Washington does something along those lines. Any street-legal three-wheeled vehicle is a motorcycle for plating and insurance purposes but if it is (1) partially or fully enclosed, (2) has a seat instead of a saddle, (3) has a steering wheel instead of handlebars, and (4) has a seat belt or belts (if new enough that belts are required), then it may be operated without a motorcycle endorsement on one’s license and without wearing a helmet. It must satisfy all four of those points, though. It’s not clear exactly what’s meant by “partially enclosed” so I suspect that has to be determined on a case-by-case basis.
There are some motorcycles that you sit on, with a seat belt, roof, windscreen and wipers, just like a car.
Have a Google for BMW C1…
Wow, the standard British spec without auxiliary lights is so much less attractive than the US version, or either version with the auxiliary lights.
You see spider or Cookie Monster, I see Roberto from Futurama, so I’m afraid the Super 3 might just decide to stab me.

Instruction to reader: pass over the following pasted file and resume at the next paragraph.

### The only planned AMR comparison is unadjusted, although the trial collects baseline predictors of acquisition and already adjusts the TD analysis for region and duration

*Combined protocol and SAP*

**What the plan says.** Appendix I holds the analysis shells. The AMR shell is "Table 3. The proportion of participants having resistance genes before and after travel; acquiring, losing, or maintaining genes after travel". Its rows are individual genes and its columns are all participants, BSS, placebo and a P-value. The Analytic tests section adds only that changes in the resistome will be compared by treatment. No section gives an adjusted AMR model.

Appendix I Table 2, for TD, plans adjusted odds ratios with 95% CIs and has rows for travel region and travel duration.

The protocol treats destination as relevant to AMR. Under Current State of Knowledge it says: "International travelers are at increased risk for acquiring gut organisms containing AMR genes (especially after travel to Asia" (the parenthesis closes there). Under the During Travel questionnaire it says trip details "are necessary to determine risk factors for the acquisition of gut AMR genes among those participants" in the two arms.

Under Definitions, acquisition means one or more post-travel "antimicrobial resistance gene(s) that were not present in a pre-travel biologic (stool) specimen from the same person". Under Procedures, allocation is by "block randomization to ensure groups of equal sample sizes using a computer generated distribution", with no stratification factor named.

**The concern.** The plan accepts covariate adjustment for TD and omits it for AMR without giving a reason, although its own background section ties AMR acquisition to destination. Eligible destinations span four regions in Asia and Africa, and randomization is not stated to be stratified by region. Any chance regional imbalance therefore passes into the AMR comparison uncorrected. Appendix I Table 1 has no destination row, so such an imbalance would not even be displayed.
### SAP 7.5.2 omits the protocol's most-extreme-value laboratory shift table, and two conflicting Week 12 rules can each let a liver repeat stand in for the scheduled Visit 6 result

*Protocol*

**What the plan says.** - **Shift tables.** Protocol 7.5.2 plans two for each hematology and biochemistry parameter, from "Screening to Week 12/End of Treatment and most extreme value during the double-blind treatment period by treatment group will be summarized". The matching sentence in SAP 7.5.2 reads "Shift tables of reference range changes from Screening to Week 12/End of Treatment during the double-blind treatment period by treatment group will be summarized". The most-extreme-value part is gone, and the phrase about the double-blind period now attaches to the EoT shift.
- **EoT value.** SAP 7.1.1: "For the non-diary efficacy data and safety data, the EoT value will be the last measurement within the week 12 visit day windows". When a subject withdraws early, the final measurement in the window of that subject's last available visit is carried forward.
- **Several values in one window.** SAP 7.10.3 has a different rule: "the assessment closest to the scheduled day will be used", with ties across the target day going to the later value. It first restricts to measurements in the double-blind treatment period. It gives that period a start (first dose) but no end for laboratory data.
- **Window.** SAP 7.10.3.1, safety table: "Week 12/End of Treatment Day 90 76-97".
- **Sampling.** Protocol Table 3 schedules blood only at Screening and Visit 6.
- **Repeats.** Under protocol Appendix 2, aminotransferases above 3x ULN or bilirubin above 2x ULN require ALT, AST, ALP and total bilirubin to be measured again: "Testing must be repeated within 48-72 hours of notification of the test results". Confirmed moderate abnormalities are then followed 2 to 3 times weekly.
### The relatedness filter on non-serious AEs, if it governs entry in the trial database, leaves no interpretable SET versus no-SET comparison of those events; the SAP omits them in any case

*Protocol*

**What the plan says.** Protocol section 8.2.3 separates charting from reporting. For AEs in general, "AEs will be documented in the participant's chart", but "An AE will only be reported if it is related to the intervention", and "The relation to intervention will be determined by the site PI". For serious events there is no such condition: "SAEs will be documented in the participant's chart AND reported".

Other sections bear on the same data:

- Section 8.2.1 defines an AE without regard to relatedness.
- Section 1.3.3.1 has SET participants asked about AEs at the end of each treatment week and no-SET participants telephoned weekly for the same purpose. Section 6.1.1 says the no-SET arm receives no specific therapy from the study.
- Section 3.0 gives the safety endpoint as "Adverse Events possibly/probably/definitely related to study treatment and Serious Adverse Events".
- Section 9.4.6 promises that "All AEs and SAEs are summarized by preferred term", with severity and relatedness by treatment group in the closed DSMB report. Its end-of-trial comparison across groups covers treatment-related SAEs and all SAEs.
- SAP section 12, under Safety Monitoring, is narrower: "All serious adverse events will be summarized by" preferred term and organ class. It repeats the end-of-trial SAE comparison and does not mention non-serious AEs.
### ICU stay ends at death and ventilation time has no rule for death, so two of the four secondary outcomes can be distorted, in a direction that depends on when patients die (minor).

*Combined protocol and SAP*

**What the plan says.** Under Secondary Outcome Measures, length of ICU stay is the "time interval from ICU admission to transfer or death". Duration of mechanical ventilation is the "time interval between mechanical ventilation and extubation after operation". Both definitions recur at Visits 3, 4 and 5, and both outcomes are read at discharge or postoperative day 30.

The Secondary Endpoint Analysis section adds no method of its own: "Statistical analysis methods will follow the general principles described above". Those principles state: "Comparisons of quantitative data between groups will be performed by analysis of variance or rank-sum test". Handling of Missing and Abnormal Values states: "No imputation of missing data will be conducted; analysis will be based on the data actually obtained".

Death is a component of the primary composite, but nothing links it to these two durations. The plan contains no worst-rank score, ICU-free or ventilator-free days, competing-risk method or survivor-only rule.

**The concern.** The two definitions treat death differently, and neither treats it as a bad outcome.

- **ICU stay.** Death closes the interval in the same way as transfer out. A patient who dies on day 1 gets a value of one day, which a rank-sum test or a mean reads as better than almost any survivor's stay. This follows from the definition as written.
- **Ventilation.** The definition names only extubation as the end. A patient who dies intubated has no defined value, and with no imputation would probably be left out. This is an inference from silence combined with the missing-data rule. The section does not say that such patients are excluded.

Huh. My first thought was “gasping Bender” but I see where it could be Roberto, the ol’ stab-bot.
I’ll grant similarities between an ogre-faced spider, or Cookie Monster, but to me it looks like a different Muppet: Pepe the King Prawn.
Pepe is my favorite of the “newer” Muppets. I founds pics of it in red (UK version though) so maybe dreams really can come true.
Traditionally it always seemed like US lighting laws just made things worse but I think it’s an improvement here. The headlights were fine on the old one because they didn’t really have much room to put them anywhere else but on the new one, they look so awkward out there just for the sake of being out there.
The one with the standard wide-mounted headlights looks like Conky, the robot from PeeWee’s Playhouse who delivered each Word of the Day.
My favorite is the Morgan Electric concept from a few years back:
I LOVE the asymmetrical design of the Electric concept and kinda wish the above new 3 had this look with a bronze radiator visible.